Want to be the most popular person on Wall Street today? Put in a bid for a junk bond. Junk-bond prices haven't collapsed, in part because everyone is too scared to trade them.
If you own a junk-bond fund, it's probably too late to sell. You might consider adding to your holdings over the next few months, though.
Remember, bonds are long-term debts that you can buy or sell. A $1,000 30-year Treasury bond is a $1,000 loan to the U.S. government. If you had bought your $1,000 T-bond when the government sold it in May, you'd receive 5% interest, or $50, every year until May 2037. At that point, the Treasury would return your $1,000 principal.
If you buy the bond now, though, you'll pay more than $1,000. Why? Because bond traders think long-term interest rates will soon fall. If rates fall to 4.5% at the next Treasury auction, your 5% T-bond will suddenly look mighty attractive.
A bond's interest payment is fixed, which is why the bond market is sometimes called the fixed-income market. Traders can't change your bond's $50 annual payout. Instead, they'll push your bond's price up or down to adjust its yield — the interest payment divided by the price. If your T-bond's price moved up to $1,100, for example, its yield would fall: $50 divided by $1,100 is 4.5%. Conversely, if your T-bond's price fell to $900, its yield would rise: $50 divided by $900 is about 5.6%.
The Treasury is considered the safest borrower on the planet; a default would be unthinkable. When you deal with corporate bonds, however, you do have to think about default. If you buy a 30-year bond issued by the fictitious International Infindibulum, for example, you have to wonder whether the company will be able to repay its junk-rated debt.
Wall Street employs legions of people to determine a company's ability to make timely interest payments on its bonds and to repay principal once those bonds mature. Companies with good credit ratings pay a bit more interest than the Treasury does. (Their credit is good, but they're still not the U.S. Treasury.)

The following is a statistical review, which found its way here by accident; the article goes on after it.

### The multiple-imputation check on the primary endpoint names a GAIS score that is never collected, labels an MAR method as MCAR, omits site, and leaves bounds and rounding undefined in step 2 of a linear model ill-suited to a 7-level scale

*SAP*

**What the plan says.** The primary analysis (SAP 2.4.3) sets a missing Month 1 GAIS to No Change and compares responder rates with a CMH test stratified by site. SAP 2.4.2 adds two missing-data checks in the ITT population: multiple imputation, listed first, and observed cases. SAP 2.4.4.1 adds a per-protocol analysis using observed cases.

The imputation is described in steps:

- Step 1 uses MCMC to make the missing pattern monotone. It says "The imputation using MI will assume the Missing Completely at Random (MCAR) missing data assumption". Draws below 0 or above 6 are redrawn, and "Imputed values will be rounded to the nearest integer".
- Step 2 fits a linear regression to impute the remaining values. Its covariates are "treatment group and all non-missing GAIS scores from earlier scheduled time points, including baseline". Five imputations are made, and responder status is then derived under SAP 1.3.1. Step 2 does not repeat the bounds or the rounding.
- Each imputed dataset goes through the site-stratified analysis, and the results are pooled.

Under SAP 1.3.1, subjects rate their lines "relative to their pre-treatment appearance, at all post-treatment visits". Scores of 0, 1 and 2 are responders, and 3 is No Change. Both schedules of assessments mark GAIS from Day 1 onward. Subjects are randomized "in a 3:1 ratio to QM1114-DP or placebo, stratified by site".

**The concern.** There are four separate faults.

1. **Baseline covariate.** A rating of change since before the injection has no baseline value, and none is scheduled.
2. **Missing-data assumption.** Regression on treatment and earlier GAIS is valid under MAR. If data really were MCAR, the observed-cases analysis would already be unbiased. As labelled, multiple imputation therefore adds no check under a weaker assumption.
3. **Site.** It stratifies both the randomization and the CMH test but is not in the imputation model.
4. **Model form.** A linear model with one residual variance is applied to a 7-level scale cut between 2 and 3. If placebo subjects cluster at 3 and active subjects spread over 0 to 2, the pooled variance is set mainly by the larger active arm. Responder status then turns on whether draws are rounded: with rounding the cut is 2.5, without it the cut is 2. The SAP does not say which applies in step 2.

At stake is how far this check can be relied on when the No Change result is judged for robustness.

Companies with poor credit must pay higher rates to compensate investors for the risk of default. Those risks are considerable. In the 12 months that ended in June — a period of easy credit and low defaults — the default rate for junk bonds was 1.5%, Moody's says. And even a 1.5% default rate is more dangerous than it seems, because the rate is cumulative: At a 1.5% default rate, a portfolio of 100 junk bonds would see 14 of its bonds evaporate in 10 years.
Junk-bond issuers have to pay high yields to lure investors. As of the end of July, the average high-yield bond fund yielded 7.15% — pretty juicy at a time when most other investments yielded 5% or less.
But yields weren't juicy enough, says John Lonski, chief economist at Moody's. Traders typically look at a junk bond's yield compared with a Treasury security of similar maturity. Junk yields were an average 2.75 percentage points higher than Treasuries in June, which isn't very much.
"Investors were being undercompensated for risk," Lonski says. By Moody's estimation, yields should have been about a percentage point higher — meaning, too, that prices should have been lower.
That problem seems to have righted itself. Junk-bond prices are lower, and yields are higher. Junk-bond funds — the most popular type of bond fund — have gained just 0.4% this year, including reinvested interest. For investors, the question is whether they'll gain further.